Whenever I am submitting an article for publication, I like to take a look at the various items I am currently working on and write the article based off of my real-world experiences. It just so happens that, at this time, I am working on documenting a workflow solution that we created to manage an HR onboarding process. During my work this morning, I realized that it would be a good reminder to encourage everyone to document as you go!
When SharePoint is first implemented, documentation seems to be in abundance. Whenever things are configured or added, it seems natural to document and record what has been done. If you fast-forward a few months, though, the documentation seems to be lacking. Think back over the past six months and the various quick solutions you have built using SharePoint. Now, out of all that you can think of, how many did you take the time to document?
Your documentation doesn’t always need to be in-depth or extremely detailed, but it should at a minimum serve as a reminder of what you did when you look back on it eight months from now because you need to make a change. It should also give any new resources a good idea of what was built and how everything is configured.
To help you get started, I am going to share with you one of the sample outlines I use when documenting the different solutions that I build.
I. Project Description: In this section, I describe the business problem that is being addressed. I also make sure to list my stakeholders and resources. As the project completes and evolves, this list is updated to include any additional resources.
II. Site Design Summary: In this section, I provide a summary of the site layout. This includes who the primary users are and what they are accessing. I often include screenshots of the completed solution as well to make it easy to reference for anyone who is reading the documentation and comparing with the solution.
III. List & Libraries Summary: This section contains a summary for each list and library that is included in the solution. I record the purpose of the list along with the permissions assigned to the list, the content types associated with the list, and any workflows that run against the list.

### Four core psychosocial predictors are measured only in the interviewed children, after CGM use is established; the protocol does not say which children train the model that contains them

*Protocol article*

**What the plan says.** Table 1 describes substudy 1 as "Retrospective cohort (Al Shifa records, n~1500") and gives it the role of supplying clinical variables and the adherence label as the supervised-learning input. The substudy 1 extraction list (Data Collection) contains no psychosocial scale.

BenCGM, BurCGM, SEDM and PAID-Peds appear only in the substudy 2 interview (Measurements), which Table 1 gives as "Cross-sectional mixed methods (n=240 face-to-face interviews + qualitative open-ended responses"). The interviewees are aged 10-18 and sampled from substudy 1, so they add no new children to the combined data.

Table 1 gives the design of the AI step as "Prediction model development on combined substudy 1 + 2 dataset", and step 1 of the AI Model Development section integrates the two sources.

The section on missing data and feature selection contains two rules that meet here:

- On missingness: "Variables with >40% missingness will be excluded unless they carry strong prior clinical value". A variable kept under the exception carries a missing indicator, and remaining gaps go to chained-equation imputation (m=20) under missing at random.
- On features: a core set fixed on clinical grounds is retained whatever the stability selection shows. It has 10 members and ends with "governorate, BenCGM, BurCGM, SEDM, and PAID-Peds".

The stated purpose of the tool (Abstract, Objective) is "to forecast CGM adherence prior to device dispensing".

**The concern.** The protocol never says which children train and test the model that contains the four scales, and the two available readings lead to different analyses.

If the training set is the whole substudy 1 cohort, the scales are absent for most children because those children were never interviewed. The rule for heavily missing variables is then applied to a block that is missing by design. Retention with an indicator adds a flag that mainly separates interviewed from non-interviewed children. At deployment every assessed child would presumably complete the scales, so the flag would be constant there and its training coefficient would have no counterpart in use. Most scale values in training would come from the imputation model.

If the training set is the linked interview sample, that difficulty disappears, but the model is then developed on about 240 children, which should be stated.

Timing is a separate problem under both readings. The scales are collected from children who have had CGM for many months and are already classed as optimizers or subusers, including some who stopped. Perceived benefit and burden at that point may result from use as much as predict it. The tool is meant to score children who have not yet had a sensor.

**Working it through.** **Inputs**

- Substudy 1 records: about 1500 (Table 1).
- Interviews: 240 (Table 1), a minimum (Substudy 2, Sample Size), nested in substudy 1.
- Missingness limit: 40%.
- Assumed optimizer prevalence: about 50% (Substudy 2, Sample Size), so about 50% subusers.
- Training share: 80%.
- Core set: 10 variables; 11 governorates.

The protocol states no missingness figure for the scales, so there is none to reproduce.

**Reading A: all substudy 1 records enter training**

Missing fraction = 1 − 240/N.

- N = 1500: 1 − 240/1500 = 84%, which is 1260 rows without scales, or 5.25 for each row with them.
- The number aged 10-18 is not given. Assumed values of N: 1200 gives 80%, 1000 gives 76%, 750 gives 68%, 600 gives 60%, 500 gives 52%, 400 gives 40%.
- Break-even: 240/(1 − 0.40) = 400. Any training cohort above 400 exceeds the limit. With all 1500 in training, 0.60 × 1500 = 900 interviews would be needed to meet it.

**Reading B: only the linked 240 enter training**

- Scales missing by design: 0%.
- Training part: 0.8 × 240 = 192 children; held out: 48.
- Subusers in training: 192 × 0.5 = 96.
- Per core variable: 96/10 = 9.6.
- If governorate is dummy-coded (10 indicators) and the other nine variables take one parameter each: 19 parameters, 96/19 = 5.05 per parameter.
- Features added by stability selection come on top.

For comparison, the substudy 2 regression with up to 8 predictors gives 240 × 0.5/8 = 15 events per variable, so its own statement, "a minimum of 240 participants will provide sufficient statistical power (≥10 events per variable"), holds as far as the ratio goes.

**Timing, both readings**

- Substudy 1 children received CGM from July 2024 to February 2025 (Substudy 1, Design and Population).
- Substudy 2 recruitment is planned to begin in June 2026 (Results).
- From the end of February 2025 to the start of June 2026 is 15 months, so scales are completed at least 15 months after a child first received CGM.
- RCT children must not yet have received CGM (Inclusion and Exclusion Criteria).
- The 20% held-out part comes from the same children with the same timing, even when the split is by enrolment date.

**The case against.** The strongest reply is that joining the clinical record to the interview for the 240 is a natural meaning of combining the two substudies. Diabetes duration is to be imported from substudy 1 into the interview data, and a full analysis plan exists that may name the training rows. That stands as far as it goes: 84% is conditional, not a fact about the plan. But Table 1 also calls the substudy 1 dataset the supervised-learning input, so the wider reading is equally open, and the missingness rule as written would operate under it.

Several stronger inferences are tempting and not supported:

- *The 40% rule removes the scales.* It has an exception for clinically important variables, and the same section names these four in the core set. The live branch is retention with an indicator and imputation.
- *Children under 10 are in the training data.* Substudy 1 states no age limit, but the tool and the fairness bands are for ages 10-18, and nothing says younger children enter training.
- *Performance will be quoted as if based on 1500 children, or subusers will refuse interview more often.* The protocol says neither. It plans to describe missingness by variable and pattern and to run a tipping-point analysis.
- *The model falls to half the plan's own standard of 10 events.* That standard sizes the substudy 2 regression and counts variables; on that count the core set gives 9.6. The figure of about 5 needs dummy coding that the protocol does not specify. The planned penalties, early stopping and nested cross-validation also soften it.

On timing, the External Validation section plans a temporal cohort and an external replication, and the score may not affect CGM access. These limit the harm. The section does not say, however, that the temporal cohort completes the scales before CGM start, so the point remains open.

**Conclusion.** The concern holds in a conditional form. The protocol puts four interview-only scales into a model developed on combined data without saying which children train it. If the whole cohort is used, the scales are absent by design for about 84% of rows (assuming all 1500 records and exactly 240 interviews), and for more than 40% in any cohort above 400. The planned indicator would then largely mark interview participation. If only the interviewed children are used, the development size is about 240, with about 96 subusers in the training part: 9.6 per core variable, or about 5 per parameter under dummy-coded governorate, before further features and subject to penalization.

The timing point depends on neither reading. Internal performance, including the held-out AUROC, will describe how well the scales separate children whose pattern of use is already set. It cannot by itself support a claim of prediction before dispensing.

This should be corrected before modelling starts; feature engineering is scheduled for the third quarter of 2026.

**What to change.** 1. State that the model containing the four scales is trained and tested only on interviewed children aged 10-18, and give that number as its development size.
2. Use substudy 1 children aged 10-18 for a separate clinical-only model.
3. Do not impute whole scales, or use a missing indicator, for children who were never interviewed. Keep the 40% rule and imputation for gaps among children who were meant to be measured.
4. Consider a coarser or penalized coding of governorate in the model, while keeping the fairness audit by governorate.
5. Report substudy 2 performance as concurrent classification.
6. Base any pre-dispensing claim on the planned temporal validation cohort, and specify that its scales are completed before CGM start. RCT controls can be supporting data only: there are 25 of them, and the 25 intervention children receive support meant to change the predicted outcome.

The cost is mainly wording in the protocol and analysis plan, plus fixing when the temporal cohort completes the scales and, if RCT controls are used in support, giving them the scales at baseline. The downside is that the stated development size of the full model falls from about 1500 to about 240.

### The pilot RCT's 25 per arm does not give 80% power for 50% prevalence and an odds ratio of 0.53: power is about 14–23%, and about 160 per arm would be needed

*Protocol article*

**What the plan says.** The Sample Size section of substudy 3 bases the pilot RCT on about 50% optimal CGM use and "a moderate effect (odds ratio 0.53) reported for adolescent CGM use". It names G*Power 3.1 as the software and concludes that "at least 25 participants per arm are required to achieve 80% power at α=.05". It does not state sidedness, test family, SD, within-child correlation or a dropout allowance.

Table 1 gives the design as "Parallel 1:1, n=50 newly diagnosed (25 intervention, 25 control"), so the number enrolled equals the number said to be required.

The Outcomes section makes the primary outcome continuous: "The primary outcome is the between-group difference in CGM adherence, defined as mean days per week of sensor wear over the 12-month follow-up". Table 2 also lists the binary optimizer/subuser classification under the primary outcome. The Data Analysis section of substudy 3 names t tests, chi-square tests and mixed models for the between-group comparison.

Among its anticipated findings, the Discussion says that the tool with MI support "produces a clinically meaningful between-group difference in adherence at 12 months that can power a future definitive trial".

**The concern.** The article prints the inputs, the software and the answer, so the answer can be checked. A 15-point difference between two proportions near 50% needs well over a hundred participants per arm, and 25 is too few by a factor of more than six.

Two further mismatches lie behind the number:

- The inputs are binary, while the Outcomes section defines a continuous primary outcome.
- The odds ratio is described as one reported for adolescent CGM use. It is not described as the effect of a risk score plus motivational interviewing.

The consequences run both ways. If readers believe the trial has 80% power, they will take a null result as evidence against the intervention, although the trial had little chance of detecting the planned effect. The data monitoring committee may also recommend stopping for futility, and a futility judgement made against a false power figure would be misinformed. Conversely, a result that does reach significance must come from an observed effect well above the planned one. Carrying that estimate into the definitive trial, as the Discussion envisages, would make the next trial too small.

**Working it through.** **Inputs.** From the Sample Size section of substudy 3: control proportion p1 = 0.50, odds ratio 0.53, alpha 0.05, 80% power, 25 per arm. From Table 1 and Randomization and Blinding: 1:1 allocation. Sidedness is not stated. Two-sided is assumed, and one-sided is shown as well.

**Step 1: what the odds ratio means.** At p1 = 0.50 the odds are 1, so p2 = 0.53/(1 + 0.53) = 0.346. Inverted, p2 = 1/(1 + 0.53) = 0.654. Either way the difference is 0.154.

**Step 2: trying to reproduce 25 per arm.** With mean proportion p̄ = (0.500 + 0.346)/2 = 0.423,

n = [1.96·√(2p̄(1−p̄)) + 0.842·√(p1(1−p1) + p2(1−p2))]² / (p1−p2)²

IV. Workflow Summary: In this section, I map out each of the custom workflow processes. Depending on the complexity of the workflows, process diagrams may also be included. This is really just to be sure to record what the overall purpose is in the workflow and document what elements it provides to the solution.
V. Change Log: Finally, I wrap up the documentation with a section to record the major changes to the solution. In this section, any updates are recorded and summarized. Then, as needed, the other sections of the document are updated to ensure they contain the most up to date changes. Keeping a change log in the back of the document helps me to ensure that we are aware of the various changes that have occurred over time.
I know that this is a very simple outline and that it doesn’t apply to all solutions that are built in SharePoint. The point is not really to say “do it this way” or to give you an outline that can be used in every scenario. Instead, my goal is to get you thinking about the various things you build in SharePoint and encourage you to document them as you go. They may seem small and manageable now, but what about six months from now or two years from now? Will you remember what you built or why you added various lists and workflow actions?
Taking a few minutes today to document will help save you time in the future. Take my word for it: Documenting solutions as you go is much easier than reverse-engineering them when you need to make an update to the existing solutions!
Jennifer Mason is a consultant at SharePoint911 and a Microsoft MVP. She writes regularly for SPTechReport.